North Dakota’s oil output cratered in May, falling 30% from the previous month to 858,000 barrels per day, according to data released Friday.
The figures represent the largest month-to-month drop in daily oil production in state history, shattering the 15% decrease from March to April, which itself was a record. The numbers are a signal of how deeply the coronavirus pandemic hurt the Bakken as it sent oil demand and prices plummeting this spring. The state’s daily oil output was last this low in June 2013.
“The second quarter of 2020 was a five-alarm fire for North Dakota’s oil and gas industry,” State Mineral Resources Director Lynn Helms said Friday during his monthly press briefing.
Not only did the pandemic tank oil production, but a federal judge earlier this month ordered the Dakota Access Pipeline to shut down, sending shock waves throughout the Bakken. The line carries as much as 570,000 barrels per day from North Dakota to Illinois. The order is on a short-term hold while the legal battle over the pipeline moves to an appeals court.
Helms noted other legal developments with significant implications for the oil and gas industry. For one, litigation is expected after the Trump administration finalized a rule this week overhauling the National Environmental Policy Act, which requires that federal agencies evaluate the environmental impact of infrastructure projects such as oil pipelines.
Separately, on Thursday, a federal judge shot down the administration’s effort to weaken an Obama-era regulation targeting leaks of methane from oil and gas wells on public land. Helms said the rule could lessen natural gas flaring on the Fort Berthold Indian Reservation as companies idle wells to comply.
State officials believe the decline in oil production brought on by the pandemic has bottomed out. They estimate that production today is around 1 million barrels per day, but they will not have official data for July for another two months.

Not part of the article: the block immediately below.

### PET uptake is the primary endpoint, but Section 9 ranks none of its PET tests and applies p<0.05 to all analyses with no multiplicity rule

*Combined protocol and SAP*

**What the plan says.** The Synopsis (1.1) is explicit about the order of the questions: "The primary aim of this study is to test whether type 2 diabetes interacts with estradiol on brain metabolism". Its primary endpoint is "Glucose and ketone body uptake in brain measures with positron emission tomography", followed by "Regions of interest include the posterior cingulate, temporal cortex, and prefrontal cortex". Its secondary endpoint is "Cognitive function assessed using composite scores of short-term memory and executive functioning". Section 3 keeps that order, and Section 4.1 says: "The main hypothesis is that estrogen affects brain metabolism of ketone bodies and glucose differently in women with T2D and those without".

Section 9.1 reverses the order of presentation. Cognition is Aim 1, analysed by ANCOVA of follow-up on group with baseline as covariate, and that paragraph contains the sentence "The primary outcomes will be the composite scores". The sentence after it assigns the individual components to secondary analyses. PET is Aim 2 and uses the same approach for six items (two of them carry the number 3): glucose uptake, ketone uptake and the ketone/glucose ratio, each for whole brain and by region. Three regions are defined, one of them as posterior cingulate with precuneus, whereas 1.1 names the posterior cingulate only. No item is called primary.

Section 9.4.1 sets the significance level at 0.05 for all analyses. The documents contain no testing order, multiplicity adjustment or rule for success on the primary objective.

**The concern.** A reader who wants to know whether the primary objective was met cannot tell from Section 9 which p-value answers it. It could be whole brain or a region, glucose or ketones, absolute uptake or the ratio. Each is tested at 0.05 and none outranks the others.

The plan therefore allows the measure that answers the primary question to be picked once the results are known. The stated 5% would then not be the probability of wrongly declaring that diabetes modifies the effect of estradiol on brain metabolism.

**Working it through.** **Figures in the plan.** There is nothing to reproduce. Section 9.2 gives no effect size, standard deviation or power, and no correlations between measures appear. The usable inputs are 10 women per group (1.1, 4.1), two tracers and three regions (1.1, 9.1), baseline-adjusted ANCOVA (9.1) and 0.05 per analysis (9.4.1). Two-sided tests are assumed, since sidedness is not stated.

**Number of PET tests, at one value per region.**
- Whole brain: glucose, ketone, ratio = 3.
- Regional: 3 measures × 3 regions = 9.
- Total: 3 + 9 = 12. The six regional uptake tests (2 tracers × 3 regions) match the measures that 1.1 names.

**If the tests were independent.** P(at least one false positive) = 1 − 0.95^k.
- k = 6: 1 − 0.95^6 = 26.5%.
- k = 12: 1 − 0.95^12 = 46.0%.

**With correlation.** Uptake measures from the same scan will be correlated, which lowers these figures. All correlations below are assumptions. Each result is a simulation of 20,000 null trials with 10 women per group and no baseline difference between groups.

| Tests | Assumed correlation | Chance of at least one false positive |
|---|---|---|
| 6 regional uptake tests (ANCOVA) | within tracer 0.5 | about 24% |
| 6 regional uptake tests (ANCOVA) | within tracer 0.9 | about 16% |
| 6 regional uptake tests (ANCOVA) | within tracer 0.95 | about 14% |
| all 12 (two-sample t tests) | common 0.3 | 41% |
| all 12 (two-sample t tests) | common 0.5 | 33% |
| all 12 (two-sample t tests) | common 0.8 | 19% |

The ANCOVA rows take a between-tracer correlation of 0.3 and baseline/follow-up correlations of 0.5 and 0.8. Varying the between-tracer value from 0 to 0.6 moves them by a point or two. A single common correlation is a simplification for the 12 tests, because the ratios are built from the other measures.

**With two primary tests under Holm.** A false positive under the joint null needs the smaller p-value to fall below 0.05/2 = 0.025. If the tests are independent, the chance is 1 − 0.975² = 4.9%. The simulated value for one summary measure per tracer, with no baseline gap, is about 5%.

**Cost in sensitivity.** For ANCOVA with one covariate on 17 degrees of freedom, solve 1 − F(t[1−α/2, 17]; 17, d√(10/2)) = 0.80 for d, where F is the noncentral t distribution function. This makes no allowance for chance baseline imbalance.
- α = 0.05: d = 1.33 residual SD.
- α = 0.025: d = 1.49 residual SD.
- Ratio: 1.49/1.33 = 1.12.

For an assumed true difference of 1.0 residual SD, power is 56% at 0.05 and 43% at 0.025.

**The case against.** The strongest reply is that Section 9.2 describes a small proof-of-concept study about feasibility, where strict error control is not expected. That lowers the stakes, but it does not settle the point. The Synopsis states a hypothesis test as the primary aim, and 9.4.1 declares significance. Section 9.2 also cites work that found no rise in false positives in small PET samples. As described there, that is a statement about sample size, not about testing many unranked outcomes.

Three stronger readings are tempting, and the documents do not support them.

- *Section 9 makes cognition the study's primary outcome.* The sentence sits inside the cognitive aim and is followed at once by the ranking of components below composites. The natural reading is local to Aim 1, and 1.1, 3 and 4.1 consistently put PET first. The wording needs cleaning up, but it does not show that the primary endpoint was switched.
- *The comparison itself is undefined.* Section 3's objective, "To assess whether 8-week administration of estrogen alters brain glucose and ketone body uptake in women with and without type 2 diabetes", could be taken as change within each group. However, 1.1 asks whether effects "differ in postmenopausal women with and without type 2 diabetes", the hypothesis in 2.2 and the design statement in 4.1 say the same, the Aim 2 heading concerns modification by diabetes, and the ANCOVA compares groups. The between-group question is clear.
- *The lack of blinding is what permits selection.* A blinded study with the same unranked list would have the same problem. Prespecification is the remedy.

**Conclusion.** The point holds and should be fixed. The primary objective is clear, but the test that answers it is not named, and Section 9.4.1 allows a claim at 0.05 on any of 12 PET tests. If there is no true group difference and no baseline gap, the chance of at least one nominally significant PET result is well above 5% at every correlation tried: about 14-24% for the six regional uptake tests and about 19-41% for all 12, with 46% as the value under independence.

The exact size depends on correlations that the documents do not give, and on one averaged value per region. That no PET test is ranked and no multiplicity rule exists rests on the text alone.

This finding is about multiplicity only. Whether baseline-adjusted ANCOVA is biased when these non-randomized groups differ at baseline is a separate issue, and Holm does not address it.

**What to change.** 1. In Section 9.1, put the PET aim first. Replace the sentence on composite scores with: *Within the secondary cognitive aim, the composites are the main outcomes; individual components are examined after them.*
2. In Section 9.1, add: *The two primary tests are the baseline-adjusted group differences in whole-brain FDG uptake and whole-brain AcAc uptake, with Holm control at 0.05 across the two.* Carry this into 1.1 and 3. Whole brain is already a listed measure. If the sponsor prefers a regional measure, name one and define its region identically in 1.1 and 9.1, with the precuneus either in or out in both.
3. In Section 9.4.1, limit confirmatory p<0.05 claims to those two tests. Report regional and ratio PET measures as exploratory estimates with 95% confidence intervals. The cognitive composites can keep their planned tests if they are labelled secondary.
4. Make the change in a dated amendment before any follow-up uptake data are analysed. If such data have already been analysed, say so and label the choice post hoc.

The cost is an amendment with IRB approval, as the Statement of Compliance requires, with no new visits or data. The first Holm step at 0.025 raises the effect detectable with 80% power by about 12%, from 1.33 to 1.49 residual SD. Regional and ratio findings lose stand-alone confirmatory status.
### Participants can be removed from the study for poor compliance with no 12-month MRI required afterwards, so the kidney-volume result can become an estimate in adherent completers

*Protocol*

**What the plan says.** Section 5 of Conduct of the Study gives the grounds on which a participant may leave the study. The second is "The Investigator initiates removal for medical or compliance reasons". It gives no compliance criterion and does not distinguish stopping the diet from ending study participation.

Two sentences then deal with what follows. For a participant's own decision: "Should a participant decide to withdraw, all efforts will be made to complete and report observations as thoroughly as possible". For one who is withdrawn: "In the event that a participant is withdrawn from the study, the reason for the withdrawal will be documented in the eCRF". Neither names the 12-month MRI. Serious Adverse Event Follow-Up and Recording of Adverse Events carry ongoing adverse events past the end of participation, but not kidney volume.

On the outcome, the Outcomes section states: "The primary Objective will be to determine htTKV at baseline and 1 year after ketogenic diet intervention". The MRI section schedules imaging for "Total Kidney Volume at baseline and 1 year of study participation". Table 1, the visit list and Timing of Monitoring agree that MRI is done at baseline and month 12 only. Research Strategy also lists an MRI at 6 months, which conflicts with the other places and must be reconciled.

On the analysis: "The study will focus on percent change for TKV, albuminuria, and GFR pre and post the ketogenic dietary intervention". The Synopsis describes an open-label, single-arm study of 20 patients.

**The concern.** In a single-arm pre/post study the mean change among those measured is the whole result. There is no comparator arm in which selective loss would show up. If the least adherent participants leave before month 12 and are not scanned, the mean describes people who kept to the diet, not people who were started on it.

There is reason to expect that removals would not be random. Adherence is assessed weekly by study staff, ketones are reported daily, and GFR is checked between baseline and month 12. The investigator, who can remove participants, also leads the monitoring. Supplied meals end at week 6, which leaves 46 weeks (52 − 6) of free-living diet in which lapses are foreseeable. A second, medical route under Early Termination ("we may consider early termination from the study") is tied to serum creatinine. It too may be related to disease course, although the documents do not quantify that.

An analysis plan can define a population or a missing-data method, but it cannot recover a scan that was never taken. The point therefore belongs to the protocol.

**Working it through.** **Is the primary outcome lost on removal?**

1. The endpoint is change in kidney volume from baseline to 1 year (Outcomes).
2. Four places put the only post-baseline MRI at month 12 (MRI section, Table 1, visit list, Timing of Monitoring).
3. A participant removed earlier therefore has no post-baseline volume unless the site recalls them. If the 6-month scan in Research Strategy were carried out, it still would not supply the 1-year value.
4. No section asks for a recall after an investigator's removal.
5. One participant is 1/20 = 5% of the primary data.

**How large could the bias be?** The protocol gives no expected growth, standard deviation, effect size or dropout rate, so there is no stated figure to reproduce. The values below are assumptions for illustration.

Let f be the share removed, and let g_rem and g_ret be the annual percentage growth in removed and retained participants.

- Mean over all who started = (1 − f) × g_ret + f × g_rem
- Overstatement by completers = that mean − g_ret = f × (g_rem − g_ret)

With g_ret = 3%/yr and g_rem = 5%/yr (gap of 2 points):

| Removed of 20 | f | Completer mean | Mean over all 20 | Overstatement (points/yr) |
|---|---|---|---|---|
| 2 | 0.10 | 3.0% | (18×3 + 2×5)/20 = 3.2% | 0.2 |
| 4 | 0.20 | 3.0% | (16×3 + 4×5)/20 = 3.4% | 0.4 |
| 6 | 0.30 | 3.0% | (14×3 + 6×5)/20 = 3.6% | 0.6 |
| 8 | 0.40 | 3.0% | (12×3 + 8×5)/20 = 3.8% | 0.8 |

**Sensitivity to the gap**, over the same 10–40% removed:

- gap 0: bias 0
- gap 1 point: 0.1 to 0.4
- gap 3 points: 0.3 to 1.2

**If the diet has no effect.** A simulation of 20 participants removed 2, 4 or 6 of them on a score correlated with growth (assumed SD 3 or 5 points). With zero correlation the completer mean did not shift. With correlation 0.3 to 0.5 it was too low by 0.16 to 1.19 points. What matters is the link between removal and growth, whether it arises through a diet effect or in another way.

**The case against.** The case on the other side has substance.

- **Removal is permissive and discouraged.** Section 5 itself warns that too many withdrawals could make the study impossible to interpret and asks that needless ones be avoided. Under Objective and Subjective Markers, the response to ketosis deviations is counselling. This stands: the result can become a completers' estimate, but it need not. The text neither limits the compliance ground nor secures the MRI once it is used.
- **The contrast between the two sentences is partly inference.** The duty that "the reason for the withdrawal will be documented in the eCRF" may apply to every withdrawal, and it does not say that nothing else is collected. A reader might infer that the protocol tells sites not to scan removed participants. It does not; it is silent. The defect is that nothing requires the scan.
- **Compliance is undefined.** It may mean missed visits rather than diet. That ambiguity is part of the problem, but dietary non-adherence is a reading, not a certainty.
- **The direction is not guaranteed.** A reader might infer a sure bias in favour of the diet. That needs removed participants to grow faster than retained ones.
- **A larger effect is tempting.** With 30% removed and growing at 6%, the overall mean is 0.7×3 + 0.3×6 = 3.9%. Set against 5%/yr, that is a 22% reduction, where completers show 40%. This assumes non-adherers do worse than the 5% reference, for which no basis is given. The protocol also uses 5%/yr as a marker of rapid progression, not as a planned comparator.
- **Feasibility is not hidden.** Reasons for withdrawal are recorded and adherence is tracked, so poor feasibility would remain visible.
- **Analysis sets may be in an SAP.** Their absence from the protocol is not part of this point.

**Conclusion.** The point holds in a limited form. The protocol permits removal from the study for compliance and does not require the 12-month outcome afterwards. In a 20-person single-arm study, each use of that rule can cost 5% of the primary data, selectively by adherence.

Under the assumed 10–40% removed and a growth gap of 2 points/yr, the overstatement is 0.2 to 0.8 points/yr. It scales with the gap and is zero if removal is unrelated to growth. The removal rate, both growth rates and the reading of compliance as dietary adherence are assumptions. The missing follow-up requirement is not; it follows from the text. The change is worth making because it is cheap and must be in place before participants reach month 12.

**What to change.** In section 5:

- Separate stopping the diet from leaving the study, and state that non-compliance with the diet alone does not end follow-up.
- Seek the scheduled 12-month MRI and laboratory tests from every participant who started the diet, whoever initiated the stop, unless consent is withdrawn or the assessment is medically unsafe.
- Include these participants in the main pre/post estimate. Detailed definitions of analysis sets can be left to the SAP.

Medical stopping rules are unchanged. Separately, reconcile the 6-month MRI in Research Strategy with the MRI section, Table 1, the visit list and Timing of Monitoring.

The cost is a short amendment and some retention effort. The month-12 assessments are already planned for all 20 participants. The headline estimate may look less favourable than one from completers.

Still, that’s a far cry from the state’s all-time high of 1.5 million barrels per day, a level reached just last November.
When oil prices are low, producers tend to idle some wells to stop producing oil while waiting for the economics to improve. The number of inactive wells that produced zero barrels of oil nearly tripled to 6,100 from April to May, according to state data.
Helms estimates another 2,500 wells are running at a bare minimum -- just an hour a day or one day a week -- to keep their mechanics functioning while riding out the price collapse. Combined, those numbers indicate that more than half the wells active in the state before the pandemic have essentially stopped operating.
State data shows that 10,000 people from the oil and gas sector have filed unemployment claims, which Helms called “an enormous number” representing about 20% of the industry’s workforce.
The state’s natural gas production also took a hit in May, but that bodes well for efforts to combat the flaring of excess natural gas. The level of flaring came within the state’s target of keeping it within 12% for the second month in a row after spending two years out of compliance. In May, the industry flared 11% of the 1.93 billion cubic feet per day of gas produced.
North Dakota Pipeline Authority Director Justin Kringstad said flaring could increase as oil production rises, and the state will need more pipelines and processing facilities to accommodate a greater volume of natural gas in the years ahead.
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